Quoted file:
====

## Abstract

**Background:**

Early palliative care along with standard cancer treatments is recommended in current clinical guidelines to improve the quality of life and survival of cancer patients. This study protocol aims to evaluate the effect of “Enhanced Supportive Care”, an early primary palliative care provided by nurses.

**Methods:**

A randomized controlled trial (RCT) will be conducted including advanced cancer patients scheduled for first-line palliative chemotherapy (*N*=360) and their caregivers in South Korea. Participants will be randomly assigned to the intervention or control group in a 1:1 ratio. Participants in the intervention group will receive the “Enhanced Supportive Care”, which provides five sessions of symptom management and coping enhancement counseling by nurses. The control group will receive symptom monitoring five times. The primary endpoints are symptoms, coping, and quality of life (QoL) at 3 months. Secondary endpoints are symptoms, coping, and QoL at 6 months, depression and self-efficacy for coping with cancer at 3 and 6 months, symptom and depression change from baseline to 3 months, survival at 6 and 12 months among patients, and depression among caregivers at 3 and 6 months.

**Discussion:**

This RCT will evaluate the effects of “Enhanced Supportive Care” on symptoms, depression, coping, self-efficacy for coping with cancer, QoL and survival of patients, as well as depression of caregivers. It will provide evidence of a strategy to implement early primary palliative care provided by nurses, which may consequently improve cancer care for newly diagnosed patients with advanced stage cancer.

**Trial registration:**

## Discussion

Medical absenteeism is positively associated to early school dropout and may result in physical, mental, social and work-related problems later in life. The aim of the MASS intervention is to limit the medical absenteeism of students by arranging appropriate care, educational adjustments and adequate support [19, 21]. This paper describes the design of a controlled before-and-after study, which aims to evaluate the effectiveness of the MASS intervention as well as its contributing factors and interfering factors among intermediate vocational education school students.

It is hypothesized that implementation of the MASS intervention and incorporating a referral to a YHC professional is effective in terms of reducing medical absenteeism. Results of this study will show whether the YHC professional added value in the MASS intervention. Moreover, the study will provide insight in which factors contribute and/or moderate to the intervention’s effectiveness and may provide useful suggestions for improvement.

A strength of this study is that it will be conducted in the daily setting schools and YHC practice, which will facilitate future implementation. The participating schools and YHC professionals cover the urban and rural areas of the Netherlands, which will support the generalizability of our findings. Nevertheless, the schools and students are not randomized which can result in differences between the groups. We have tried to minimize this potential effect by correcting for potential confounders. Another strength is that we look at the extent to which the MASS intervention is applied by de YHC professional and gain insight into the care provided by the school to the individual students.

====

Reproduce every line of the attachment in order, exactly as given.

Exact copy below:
## Abstract

**Background:**

Early palliative care along with standard cancer treatments is recommended in current clinical guidelines to improve the quality of life and survival of cancer patients. This study protocol aims to evaluate the effect of “Enhanced Supportive Care”, an early primary palliative care provided by nurses.

**Methods:**

A randomized controlled trial (RCT) will be conducted including advanced cancer patients scheduled for first-line palliative chemotherapy (*N*=360) and their caregivers in South Korea. Participants will be randomly assigned to the intervention or control group in a 1:1 ratio. Participants in the intervention group will receive the “Enhanced Supportive Care”, which provides five sessions of symptom management and coping enhancement counseling by nurses. The control group will receive symptom monitoring five times. The primary endpoints are symptoms, coping, and quality of life (QoL) at 3 months. Secondary endpoints are symptoms, coping, and QoL at 6 months, depression and self-efficacy for coping with cancer at 3 and 6 months, symptom and depression change from baseline to 3 months, survival at 6 and 12 months among patients, and depression among caregivers at 3 and 6 months.

**Discussion:**

This RCT will evaluate the effects of “Enhanced Supportive Care” on symptoms, depression, coping, self-efficacy for coping with cancer, QoL and survival of patients, as well as depression of caregivers. It will provide evidence of a strategy to implement early primary palliative care provided by nurses, which may consequently improve cancer care for newly diagnosed patients with advanced stage cancer.

**Trial registration:**

## Discussion

Medical absenteeism is positively associated to early school dropout and may result in physical, mental, social and work-related problems later in life. The aim of the MASS intervention is to limit the medical absenteeism of students by arranging appropriate care, educational adjustments and adequate support [19, 21]. This paper describes the design of a controlled before-and-after study, which aims to evaluate the effectiveness of the MASS intervention as well as its contributing factors and interfering factors among intermediate vocational education school students.

It is hypothesized that implementation of the MASS intervention and incorporating a referral to a YHC professional is effective in terms of reducing medical absenteeism. Results of this study will show whether the YHC professional added value in the MASS intervention. Moreover, the study will provide insight in which factors contribute and/or moderate to the intervention’s effectiveness and may provide useful suggestions for improvement.

A strength of this study is that it will be conducted in the daily setting schools and YHC practice, which will facilitate future implementation. The participating schools and YHC professionals cover the urban and rural areas of the Netherlands, which will support the generalizability of our findings. Nevertheless, the schools and students are not randomized which can result in differences between the groups. We have tried to minimize this potential effect by correcting for potential confounders. Another strength is that we look at the extent to which the MASS intervention is applied by de YHC professional and gain insight into the care provided by the school to the individual students.